The importance of sell-side research and trade ideas will move ahead of execution for US buy-side firms in 2010 as they try to rebuild the confidence and trust of their retail investor clients, according to a new study from research and consulting firm TABB Group.
According to the study, ‘US Institutional Equity Brokerage 2010: Assets, Commission Management and Concentration’, which examines the services buy-side firms need from their brokers, the number-one goal for asset managers this year is to improve their performance and rebuild assets under management following the difficult past two years.
Thirty-seven percent of the 66 head traders interviewed for the study cited performance relative to their peers as a driver of growth of their firm in 2010, while absolute performance and return of retail investor confidence were mentioned by 26% of traders.
“The buy-side has gone through a tremendous loss of assets. They have watched their performance track records devastated and a flight from risk on the part of the US investor, so there really is no other driver or priority that is more important than re-establishing that track record,” said Laurie Berke, principal at TABB and author of the study, in a presentation of the findings.
As a result, the innovation and development in execution will take a backseat to research and other non-execution services in 2010. “Execution was king for the last few years. It drove the relationship between the sell and buy-side, fragmentation, dark liquidity – all those things that are front of mind,” said Berke. “That revolution is probably over. The buy-side has a full complement of capabilities and a tremendous amount of experience in using that. So for now the focus is bringing the investor back.”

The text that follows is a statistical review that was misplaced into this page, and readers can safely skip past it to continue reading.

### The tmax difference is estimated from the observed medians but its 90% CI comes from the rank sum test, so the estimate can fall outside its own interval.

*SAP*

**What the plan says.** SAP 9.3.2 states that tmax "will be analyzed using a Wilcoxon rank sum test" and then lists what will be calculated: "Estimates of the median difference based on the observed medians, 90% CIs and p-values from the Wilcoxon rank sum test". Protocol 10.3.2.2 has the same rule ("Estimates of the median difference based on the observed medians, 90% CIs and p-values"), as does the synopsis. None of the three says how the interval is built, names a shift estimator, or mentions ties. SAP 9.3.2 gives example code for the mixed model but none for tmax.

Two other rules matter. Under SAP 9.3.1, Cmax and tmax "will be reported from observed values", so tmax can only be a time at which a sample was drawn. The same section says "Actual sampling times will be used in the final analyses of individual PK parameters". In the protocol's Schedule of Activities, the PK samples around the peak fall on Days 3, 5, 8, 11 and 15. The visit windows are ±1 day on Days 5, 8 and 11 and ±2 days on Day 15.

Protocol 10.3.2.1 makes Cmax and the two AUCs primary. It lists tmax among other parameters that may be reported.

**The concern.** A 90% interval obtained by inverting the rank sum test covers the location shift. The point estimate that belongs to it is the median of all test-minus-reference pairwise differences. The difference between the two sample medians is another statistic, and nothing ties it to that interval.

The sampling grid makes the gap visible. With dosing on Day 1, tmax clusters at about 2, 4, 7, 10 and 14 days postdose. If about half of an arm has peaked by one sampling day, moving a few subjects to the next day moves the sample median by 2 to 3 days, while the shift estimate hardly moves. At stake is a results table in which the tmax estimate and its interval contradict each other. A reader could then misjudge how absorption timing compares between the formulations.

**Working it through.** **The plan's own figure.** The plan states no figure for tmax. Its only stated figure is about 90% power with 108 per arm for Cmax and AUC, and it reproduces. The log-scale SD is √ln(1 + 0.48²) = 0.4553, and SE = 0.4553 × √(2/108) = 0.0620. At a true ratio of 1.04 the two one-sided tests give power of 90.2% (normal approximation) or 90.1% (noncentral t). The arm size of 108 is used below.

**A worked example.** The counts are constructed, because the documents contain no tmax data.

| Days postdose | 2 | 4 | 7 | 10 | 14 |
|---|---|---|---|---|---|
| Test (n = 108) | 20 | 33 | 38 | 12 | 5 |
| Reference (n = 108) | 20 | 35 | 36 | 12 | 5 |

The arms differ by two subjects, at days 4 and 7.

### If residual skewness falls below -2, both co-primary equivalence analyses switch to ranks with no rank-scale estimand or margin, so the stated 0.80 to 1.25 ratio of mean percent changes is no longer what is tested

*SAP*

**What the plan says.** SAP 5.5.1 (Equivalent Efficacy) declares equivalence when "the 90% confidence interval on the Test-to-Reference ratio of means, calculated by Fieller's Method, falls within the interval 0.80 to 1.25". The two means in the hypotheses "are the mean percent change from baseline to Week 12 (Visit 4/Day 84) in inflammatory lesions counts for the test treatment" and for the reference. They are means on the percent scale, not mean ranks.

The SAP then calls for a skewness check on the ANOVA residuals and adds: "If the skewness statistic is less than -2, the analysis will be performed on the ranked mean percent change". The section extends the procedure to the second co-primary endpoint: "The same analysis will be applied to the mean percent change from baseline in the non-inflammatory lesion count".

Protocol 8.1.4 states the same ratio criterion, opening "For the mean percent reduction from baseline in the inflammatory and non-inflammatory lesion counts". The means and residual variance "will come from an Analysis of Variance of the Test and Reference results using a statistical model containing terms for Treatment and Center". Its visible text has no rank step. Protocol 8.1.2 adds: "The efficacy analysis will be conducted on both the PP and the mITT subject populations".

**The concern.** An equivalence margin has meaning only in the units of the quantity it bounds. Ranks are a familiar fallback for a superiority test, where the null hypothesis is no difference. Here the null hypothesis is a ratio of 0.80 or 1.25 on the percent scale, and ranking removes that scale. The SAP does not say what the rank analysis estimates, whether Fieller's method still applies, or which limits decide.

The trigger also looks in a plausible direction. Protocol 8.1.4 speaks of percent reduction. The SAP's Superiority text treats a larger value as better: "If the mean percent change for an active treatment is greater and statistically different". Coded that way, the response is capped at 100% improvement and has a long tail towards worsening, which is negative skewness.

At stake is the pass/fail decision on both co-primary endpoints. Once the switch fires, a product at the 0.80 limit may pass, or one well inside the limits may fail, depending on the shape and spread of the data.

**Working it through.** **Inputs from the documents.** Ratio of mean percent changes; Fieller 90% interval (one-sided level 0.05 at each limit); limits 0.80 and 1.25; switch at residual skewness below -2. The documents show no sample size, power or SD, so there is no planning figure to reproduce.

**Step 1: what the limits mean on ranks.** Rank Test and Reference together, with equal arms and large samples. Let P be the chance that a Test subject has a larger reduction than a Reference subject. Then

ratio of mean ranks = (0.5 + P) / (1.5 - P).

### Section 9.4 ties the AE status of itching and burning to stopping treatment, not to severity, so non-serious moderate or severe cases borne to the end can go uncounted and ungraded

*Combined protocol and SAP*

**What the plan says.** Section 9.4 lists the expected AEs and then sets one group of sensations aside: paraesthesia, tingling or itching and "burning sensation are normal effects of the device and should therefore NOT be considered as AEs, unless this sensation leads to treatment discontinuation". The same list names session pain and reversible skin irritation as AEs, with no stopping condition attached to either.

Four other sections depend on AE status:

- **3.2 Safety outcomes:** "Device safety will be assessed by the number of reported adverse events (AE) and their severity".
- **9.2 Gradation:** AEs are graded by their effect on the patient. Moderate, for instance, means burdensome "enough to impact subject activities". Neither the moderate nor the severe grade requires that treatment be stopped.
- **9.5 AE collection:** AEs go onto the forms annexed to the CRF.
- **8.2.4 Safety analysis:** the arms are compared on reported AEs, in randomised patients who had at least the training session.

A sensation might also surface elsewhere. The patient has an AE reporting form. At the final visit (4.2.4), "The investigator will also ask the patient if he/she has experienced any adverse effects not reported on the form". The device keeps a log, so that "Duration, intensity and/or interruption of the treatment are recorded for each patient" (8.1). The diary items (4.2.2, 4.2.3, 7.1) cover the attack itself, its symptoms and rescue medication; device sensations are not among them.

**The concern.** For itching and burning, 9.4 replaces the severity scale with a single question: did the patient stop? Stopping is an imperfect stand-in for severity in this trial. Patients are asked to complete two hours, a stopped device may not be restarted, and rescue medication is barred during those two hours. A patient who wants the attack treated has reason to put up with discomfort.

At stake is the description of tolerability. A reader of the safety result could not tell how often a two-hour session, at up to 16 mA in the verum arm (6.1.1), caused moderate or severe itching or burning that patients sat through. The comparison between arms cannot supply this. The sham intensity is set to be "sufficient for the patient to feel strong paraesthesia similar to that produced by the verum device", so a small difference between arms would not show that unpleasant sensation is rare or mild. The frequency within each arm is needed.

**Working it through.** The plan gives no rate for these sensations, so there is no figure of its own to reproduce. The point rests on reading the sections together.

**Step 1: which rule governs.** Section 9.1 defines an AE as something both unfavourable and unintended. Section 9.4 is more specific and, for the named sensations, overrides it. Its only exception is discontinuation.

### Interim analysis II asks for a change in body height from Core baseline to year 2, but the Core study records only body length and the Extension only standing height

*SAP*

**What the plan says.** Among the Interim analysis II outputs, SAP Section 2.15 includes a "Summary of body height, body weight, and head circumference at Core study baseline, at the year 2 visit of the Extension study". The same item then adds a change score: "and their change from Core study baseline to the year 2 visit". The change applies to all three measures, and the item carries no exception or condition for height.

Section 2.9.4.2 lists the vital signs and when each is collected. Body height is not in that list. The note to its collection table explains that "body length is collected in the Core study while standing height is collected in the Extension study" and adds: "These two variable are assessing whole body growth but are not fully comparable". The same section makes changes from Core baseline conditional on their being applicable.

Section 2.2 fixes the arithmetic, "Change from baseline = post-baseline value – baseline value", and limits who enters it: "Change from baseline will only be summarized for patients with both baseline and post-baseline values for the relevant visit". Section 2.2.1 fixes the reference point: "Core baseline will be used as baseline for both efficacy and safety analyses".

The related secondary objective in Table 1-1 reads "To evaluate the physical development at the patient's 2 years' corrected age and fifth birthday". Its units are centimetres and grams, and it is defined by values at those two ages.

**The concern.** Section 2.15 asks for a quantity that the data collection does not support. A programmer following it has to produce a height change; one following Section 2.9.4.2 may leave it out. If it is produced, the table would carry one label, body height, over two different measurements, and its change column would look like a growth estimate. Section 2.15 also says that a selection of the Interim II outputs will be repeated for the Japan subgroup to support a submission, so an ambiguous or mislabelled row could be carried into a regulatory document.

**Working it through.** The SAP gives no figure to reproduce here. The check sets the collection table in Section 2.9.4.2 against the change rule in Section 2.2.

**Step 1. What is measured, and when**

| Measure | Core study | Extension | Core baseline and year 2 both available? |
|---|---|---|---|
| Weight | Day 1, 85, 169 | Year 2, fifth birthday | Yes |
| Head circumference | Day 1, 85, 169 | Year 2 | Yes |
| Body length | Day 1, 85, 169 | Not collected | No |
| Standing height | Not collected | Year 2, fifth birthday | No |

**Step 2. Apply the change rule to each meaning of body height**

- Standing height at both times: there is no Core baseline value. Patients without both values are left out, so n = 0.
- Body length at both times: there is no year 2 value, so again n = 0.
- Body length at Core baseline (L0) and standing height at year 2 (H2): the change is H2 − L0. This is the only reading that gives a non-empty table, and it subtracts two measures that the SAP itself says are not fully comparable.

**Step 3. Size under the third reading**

She adds, “For the trading desk this probably means less discretionary flow and the focus on saving 10, 20 or 30 basis points in execution costs is not as strong as on making sure the portfolio managers and analysts get the content and the coverage that they need.”
In particular, the buy-side will be keen to tap into the flow of initial public offerings, which is expected to pick up after the recent slump. “When the investment banking calendar comes back, it is so important for the buy-side to have access to company management and share issuance. That will be a far more significant driver than it has been in the past couple of years.”
The need to pay for research will also drive greater use of commission sharing agreements (CSAs) to pay for execution and research separately. Some 65% of respondents to TABB’s study said they used CSAs in 2009, up from 40% in 2007. “The expectation going forward is that there will be a continued growth in the use of CSAs,” said Berke. “The need to pay for content is one of the drivers of the increase in percentage of the gross commission pool flowing through CSAs.”
Equally, the amount of commission that remains with the broker administering the CSAs – typically the executing broker – will dwindle as more commission dollars are directed towards research. “Forty-nine percent of respondents say that the percentage of commissions they pay to the CSA broker will go down in the next two years,” said Berke.